8. The manufactured instruction signal of claim 7 and further wherein said instruction-defined method does require involvement by a system administrator or another, like-privileged user in addition to involvement by the requesting user for providing said intelligible access to the algorithmically-secured data if the machine-readable passport is to be formed by importing an in-transit version of the passport into a physically secured area within the local workstation of the requesting user, where the corresponding fourth field and fifth field of the in-transit version are each blank or filled with irrelevant information, and the system administrator or other, like-privileged user has to release a plaintext version of the third secured key for use in filling in the fourth field of the machine-readable passport during its formation.
9. The manufactured instruction signal of claim 4 and further wherein said instruction-defined method does not require involvement by a system administrator or another, like-privileged user in addition to involvement by the requesting user for changing the valid password of the requesting user if the machine-readable passport is found to be physically secured within a local workstation of the requesting user and pre-authenticated within said local workstation.
10. A manufactured signal structured for loading into a prespecified, programmable machine and thereby causing the machine to carry out a method for providing intelligible access to algorithmically-secured data in response to an access request, wherein the machine has a physically secured storage wherein the access request includes submission of a user identification and submission of a putative password of a user identified by said user identification, where said access providing method comprises:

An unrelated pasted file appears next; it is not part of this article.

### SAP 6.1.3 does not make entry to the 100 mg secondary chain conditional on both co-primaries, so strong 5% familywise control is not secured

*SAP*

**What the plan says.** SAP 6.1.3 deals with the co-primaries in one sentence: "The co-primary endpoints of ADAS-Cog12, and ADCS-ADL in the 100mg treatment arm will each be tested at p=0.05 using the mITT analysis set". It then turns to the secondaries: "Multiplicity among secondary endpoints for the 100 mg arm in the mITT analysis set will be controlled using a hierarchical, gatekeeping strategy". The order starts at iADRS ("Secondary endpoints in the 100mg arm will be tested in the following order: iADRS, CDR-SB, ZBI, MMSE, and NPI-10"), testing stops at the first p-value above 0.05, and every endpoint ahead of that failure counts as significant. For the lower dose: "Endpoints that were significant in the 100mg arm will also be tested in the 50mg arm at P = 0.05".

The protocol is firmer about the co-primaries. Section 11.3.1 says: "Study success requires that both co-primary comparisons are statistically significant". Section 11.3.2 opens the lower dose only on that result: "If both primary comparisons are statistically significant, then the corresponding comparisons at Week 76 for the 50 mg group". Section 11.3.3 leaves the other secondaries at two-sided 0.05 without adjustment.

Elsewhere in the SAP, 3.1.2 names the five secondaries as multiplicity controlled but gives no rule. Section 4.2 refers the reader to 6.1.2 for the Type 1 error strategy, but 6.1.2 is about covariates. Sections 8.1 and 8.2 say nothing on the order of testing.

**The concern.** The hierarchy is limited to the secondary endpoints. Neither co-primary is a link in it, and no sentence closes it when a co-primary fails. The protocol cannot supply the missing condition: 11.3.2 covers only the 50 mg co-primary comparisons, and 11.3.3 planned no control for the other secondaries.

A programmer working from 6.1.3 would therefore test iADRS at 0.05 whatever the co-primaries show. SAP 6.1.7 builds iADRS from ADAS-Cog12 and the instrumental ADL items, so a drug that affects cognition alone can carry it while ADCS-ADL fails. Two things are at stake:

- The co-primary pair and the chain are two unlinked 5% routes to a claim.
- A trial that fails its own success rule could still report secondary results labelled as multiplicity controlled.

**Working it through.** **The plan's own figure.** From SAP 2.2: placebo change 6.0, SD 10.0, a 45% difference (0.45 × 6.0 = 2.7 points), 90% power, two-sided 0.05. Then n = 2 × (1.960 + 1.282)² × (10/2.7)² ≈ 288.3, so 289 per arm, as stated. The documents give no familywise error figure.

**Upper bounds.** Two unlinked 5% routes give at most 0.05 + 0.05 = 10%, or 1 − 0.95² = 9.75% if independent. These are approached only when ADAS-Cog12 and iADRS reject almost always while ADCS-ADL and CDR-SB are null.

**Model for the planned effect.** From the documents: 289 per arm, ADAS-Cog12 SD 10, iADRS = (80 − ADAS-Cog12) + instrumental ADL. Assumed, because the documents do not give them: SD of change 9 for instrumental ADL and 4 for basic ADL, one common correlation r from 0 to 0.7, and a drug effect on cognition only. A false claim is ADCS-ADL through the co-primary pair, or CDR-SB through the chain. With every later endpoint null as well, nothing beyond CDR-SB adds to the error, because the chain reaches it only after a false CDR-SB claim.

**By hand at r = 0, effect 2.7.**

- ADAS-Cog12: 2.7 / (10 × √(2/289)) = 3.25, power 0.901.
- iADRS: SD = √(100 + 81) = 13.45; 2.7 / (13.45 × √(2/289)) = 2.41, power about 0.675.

(a) obtaining from said physically secured storage, a machine-readable passport that is associated with the submitted identification, wherein said passport includes:
(a.1) a first field containing data of a first algorithmically-secured key which data is derived from a valid password of a passport-associated user and from a plaintext version of the first secured key;
(a.2) a second field containing data of a second algorithmically-secured key that is covered by said plaintext version of the first secured key; and
(a.3) a third field containing data of a third algorithmically-secured key that is different from the first algorithmically-secured key; and
(a.4) a fourth field containing data of a fourth algorithmically-secured key
(a.3a) where the third secured key of the third field is covered by a plaintext version of the fourth secured key;
(b) using the submitted, putative password to attempt a decryption of the first secured key, said attempt producing a putative first uncovering of the first secured key from the data of said first field;
(c) using the putative first uncovering to attempt a further decryption of the second secured key, said further attempt producing a putative second uncovering of the second secured key from the data of said second field; and
(d) attempting to generate a plaintext version of the third secured key by trying to decrypt the data of said fourth field while using at least the putative first uncovering for forming a decryption key for decrypting the data of said fourth field.
11. The manufactured signal of claim 10 and further wherein said access-providing method allows one or more of a system administrator and other like-privileged users to erase said identification-associated passport from the physically secured storage either autocratically or by vote and to thereby block the passport-associated user from gaining intelligible access to the algorithmically-secured data by way of said machine.
12. The manufactured signal of claim 10 and further wherein
said passport includes:
(a.5) a fifth field containing an algorithmically-secured data string that is produced by using the first algorithmically-secured key to cover a plaintext version of said algorithmically-secured data string; and said access-providing method includes the steps of:
(e) attempting to generate the plaintext version of the algorithmically-secured data string by trying to decrypt the data of said fifth field while using the putative first uncovering as a decryption key; and